Fassbinder Diary #3: Querelle
Fassbinder died either on the evening of June 9 or the early morning of June 10 in 1982, just three weeks into the editing of Querelle. As has been well-documented elsewhere, his prodigious filmic output and drug abuse fed off each other: his body was discovered by Julie Lorenz, his editor and occasional lover, in the apartment of fellow director Wolf Gremm, next to notes for a film about German-Polish socialist agitator Rosa Luxemburg. (The television in his room was still on, a mundane detail which continues to move me.)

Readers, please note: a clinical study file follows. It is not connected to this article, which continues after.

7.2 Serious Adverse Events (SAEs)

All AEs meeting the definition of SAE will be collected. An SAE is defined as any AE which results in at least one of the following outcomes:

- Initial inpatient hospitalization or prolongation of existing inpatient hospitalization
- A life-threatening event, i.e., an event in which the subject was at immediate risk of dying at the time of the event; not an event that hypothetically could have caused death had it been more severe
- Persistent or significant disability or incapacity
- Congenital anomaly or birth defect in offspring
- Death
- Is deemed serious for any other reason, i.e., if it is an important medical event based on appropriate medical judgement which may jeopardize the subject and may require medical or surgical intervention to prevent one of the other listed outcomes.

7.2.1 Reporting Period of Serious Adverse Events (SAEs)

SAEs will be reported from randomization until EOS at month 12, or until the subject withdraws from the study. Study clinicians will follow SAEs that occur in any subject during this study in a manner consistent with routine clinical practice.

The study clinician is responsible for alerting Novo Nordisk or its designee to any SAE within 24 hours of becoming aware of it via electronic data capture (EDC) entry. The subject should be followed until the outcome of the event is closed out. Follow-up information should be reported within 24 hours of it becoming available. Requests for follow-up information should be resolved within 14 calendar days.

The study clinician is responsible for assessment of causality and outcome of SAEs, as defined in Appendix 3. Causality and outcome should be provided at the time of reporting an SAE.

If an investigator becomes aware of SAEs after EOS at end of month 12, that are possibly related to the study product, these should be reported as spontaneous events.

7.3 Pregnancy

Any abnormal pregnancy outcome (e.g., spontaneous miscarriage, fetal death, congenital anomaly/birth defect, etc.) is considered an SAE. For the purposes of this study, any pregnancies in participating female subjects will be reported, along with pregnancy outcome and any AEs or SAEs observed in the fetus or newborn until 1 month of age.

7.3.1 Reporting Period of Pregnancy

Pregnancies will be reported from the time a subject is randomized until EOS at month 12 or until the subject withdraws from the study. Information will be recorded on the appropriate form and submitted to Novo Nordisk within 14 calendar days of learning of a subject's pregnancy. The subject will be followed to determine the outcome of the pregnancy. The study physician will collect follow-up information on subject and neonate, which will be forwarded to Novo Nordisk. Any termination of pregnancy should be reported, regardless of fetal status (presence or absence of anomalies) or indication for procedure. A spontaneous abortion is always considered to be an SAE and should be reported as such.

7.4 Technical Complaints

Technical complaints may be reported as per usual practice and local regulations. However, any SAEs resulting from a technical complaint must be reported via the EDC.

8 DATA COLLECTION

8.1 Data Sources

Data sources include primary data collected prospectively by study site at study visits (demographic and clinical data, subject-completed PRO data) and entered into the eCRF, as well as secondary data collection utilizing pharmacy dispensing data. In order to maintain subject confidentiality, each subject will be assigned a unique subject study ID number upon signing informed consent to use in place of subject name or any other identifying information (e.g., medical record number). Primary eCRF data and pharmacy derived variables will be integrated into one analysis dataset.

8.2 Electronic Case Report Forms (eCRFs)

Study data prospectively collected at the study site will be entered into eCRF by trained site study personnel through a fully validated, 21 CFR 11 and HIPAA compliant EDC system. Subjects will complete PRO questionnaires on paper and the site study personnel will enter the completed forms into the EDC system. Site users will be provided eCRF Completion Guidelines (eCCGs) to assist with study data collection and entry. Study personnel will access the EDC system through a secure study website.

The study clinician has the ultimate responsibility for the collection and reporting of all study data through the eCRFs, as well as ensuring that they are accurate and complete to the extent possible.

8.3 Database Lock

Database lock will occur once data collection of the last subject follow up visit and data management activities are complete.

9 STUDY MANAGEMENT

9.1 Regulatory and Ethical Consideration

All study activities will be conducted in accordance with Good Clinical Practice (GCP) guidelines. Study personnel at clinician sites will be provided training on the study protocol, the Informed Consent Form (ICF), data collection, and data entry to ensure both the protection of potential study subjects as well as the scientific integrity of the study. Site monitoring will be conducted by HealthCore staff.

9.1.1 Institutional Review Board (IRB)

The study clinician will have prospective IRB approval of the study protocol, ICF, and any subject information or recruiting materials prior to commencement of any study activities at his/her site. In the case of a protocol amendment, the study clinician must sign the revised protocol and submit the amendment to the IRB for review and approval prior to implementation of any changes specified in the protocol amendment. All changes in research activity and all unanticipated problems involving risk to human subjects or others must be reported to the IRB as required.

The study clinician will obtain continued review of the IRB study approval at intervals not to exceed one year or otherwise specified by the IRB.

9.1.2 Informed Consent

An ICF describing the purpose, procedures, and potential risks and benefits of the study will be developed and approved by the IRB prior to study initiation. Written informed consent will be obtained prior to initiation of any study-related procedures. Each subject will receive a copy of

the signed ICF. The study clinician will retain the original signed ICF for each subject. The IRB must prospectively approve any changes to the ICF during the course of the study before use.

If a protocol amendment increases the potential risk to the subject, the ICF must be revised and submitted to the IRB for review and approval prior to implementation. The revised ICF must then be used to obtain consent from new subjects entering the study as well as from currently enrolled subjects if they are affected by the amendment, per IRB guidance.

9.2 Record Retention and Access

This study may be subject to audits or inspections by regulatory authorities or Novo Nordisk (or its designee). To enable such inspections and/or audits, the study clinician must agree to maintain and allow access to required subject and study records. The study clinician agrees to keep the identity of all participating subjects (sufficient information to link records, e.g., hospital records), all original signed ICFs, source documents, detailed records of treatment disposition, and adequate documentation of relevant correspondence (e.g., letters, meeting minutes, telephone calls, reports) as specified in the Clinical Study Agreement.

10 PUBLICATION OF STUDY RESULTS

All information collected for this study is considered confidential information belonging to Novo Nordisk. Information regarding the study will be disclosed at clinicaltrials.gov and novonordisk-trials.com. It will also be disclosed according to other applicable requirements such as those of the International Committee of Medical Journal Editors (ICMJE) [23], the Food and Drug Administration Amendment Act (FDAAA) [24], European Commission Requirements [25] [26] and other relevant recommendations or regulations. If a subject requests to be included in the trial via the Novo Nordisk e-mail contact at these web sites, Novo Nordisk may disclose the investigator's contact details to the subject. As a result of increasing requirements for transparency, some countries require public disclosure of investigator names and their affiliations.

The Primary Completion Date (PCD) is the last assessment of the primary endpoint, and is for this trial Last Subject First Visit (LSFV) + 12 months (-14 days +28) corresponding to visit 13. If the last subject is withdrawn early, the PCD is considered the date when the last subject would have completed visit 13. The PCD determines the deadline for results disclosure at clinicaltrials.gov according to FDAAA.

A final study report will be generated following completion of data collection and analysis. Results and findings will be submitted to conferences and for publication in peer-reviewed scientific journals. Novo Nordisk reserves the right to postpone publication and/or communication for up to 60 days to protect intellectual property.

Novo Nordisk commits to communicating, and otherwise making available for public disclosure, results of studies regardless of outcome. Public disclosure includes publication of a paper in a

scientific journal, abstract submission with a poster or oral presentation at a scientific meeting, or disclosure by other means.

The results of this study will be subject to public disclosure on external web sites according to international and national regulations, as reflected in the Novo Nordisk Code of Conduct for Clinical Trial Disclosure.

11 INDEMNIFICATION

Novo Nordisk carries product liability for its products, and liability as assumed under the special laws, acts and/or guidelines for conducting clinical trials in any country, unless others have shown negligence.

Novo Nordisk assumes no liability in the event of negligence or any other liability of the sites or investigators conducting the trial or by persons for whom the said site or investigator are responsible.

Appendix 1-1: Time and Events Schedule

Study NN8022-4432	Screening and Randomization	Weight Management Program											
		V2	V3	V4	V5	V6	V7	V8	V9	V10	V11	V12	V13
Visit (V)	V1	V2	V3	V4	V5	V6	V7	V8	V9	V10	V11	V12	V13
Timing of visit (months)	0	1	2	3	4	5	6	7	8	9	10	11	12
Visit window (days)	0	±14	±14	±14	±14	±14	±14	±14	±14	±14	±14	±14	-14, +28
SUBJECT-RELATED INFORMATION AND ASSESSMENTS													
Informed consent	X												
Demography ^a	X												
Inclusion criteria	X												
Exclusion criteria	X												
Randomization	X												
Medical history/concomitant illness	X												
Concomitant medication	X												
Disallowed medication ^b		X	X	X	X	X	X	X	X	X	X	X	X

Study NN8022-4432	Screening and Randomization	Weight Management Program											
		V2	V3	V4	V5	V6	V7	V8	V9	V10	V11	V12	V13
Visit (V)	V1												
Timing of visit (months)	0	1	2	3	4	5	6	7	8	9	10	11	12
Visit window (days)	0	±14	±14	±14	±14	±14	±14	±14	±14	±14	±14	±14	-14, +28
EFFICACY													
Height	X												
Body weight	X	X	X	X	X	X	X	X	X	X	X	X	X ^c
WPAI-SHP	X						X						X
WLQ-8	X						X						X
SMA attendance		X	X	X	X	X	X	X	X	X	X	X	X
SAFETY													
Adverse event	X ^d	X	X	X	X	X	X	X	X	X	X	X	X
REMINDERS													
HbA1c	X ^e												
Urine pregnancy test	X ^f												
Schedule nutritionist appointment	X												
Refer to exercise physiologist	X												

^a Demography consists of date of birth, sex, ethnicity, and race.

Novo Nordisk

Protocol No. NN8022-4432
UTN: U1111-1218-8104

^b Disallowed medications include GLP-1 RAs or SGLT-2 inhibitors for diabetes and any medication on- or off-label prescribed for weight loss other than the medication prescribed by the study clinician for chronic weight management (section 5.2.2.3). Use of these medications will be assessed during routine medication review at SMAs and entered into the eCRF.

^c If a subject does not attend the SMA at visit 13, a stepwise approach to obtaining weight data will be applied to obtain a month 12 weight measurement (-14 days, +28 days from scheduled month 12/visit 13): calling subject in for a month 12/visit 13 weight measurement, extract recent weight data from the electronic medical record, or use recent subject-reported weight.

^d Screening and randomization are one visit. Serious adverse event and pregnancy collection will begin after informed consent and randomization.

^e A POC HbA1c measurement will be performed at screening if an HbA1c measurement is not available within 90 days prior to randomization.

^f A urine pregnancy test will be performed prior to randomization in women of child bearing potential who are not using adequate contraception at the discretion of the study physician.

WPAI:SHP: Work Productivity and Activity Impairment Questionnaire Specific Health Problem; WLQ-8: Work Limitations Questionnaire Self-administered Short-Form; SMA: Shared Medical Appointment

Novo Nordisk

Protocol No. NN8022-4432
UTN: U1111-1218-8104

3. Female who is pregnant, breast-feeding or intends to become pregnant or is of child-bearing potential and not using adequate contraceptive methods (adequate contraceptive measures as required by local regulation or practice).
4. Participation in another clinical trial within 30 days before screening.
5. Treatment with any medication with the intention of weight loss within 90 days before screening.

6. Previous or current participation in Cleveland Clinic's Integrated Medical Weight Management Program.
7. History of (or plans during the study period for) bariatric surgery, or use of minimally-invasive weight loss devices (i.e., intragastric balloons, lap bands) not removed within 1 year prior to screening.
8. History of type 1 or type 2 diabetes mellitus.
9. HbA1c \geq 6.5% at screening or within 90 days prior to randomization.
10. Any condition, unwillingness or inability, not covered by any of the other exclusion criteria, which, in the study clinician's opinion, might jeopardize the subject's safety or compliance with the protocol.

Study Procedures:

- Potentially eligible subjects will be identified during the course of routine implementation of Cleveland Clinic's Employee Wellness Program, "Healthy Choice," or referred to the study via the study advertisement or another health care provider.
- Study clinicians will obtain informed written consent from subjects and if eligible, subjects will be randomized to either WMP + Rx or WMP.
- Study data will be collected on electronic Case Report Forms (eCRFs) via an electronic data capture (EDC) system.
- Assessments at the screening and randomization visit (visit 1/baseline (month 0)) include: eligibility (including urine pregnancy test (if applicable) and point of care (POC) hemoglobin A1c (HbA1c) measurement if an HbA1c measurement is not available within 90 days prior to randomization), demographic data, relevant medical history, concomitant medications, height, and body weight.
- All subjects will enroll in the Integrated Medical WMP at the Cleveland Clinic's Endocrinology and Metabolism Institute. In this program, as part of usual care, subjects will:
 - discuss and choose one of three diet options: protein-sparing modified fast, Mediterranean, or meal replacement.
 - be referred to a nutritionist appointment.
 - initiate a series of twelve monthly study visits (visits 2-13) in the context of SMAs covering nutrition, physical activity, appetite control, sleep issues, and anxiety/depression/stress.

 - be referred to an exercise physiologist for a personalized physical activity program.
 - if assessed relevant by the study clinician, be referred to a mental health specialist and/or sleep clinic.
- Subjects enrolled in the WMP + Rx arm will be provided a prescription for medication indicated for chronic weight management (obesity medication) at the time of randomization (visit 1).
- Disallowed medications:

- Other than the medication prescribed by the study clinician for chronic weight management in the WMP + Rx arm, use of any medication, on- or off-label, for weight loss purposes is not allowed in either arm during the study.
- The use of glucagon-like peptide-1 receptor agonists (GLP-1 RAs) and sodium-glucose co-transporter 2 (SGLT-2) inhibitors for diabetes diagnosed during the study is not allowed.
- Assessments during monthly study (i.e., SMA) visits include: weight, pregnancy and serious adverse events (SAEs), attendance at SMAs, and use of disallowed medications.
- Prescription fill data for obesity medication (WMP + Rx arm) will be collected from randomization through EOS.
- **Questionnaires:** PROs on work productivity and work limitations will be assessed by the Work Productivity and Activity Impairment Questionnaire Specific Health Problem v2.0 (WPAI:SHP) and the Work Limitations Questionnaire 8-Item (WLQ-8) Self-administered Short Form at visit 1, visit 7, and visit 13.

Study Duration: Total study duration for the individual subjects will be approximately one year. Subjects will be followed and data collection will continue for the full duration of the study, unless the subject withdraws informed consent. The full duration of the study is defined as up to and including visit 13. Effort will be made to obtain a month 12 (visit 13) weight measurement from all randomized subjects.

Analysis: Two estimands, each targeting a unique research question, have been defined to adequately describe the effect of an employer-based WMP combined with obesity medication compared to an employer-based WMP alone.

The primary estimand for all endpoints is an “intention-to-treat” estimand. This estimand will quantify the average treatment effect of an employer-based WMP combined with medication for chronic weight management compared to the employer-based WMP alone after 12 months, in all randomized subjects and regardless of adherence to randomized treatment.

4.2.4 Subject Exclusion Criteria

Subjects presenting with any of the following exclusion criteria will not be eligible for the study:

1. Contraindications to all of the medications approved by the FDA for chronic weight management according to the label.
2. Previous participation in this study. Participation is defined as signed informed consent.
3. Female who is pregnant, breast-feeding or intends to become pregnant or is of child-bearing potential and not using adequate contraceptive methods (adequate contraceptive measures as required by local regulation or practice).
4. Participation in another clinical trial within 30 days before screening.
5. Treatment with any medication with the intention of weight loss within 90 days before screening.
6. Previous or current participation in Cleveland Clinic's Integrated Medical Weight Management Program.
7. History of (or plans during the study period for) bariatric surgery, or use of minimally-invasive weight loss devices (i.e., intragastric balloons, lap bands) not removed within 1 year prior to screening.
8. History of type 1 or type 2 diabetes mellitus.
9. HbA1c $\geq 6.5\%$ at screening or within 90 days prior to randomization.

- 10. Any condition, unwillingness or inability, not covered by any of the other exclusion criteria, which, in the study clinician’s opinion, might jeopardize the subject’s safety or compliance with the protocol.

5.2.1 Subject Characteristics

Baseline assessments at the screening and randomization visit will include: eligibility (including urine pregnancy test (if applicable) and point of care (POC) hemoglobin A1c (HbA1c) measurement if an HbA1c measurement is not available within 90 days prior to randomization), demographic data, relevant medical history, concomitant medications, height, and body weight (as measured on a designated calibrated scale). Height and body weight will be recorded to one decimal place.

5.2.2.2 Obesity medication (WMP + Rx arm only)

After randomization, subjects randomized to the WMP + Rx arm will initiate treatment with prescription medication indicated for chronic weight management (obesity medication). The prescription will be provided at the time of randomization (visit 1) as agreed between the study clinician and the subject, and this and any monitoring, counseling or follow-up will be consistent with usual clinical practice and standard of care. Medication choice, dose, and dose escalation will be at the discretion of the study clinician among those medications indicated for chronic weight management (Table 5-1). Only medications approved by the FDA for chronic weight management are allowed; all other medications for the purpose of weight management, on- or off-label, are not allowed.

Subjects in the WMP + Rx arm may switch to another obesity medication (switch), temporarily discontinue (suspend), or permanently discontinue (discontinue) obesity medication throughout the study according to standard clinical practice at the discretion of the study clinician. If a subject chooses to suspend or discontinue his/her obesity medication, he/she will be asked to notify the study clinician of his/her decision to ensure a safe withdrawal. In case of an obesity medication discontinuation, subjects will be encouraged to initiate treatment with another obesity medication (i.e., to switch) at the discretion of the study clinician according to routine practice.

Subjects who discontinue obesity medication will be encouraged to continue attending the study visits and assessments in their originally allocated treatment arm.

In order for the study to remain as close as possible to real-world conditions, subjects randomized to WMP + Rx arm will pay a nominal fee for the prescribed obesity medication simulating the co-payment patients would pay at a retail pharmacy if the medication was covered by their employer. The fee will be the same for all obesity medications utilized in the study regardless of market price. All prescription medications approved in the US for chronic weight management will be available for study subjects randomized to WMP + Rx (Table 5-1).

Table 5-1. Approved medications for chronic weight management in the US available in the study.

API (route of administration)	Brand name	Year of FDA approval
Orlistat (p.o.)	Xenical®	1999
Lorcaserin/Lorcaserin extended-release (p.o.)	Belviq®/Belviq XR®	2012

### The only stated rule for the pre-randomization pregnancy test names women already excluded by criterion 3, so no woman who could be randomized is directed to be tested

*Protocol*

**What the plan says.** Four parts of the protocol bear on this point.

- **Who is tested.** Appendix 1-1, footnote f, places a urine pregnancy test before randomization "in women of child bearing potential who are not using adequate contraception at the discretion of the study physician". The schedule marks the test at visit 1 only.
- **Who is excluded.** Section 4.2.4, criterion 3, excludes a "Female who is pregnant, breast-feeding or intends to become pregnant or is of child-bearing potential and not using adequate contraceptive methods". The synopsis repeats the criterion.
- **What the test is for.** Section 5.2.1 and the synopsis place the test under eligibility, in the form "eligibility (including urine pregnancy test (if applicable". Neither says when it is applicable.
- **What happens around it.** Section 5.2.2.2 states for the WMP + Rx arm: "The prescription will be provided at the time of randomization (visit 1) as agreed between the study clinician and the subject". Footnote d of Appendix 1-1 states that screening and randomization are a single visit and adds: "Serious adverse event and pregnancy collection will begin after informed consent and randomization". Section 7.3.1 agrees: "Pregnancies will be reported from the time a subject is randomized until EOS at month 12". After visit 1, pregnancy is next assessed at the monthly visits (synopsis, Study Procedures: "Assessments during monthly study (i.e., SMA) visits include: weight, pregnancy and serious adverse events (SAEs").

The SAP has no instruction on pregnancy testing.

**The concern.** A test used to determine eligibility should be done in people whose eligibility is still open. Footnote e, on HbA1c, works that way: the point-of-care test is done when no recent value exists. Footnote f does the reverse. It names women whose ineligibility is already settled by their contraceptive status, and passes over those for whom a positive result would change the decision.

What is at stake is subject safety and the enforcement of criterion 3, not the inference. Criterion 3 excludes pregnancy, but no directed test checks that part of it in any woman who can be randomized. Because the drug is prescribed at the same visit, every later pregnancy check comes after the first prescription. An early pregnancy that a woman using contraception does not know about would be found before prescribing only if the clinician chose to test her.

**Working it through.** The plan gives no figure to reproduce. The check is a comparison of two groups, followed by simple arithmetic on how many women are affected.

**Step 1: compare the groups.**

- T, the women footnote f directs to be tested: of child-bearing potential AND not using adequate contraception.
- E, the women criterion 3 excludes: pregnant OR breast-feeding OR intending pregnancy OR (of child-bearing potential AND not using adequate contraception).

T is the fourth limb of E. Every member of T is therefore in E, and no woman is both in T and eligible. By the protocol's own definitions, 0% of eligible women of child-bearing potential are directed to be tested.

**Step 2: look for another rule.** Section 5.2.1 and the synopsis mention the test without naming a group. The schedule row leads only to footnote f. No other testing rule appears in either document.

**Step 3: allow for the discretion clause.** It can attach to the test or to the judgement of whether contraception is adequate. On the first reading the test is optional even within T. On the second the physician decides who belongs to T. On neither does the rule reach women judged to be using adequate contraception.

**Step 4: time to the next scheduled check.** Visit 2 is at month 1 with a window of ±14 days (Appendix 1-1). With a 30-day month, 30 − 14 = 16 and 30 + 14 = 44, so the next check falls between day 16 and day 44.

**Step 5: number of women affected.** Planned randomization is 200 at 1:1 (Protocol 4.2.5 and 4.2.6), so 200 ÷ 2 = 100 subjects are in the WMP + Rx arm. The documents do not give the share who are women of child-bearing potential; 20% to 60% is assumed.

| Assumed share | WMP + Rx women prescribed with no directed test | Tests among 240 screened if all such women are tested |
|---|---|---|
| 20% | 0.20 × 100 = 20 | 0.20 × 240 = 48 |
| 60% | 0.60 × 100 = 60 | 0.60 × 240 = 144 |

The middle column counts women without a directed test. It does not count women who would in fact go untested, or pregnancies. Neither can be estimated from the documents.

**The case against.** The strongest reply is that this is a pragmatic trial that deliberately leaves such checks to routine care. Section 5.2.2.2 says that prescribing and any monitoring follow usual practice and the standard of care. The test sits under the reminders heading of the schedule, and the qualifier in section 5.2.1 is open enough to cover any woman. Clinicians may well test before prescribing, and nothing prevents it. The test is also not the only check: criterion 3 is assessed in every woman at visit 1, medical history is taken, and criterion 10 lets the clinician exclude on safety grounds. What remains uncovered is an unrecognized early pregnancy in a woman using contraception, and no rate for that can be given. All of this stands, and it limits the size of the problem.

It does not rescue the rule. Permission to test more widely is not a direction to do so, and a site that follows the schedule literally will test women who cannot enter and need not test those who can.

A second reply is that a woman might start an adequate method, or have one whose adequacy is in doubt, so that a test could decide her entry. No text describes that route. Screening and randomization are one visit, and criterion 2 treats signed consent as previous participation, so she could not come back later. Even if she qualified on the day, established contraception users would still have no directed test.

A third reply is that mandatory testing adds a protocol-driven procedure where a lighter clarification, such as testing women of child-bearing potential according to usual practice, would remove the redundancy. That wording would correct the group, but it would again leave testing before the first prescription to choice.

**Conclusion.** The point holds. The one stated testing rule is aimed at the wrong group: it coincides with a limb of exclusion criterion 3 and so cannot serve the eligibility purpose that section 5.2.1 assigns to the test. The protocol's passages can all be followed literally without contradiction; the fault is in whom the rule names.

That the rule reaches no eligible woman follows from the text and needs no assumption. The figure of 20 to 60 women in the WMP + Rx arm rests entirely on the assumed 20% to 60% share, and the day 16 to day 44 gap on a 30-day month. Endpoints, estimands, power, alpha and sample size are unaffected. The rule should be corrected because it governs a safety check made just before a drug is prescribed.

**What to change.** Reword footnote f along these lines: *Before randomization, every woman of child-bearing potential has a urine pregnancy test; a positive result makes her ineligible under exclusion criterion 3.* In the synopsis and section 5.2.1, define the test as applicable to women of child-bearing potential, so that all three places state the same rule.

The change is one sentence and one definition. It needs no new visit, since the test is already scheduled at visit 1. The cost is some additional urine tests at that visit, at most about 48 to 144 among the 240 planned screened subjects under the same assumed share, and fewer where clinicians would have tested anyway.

Despite this reputation, his untimely passing was shocking—Richard Roud initially thought BBC Radio Three’s announcement of the death of a “well-respected German filmmaker” was referring to Douglas Sirk—and was considered a loss to film culture worldwide. Querelle, on the other hand, has consistently received mixed reviews, when it’s received any attention, since its 1983 release, even among those who have written book-length appreciations of his work. In the initial reactions to the film, four main camps emerge: purists who believed Fassbinder fouled up the original, Jean Genet’s 1947 novel Querelle of Brest; purists who believed Fassbinder was wrong to surrender his heartfelt naturalism for Genet’s brash thought experiment; people who find its portrayal of sexuality and theatricality abhorrent; and people attracted to its eroticism and frank depictions of gay sex. After putting off watching it for many years, I was surprised by how fresh and genuinely funny it is. More than anything, Querelle is a sui generis work that doesn’t clearly point toward “what could’ve been” had Fassbinder lived, but rather it’s yet another tantalizing one-off experiment, like so much of the director’s work, which plays upon themes and aesthetic strategies from Satan’s Brew, Effi Briest, and Veronika Voss (to name only a few).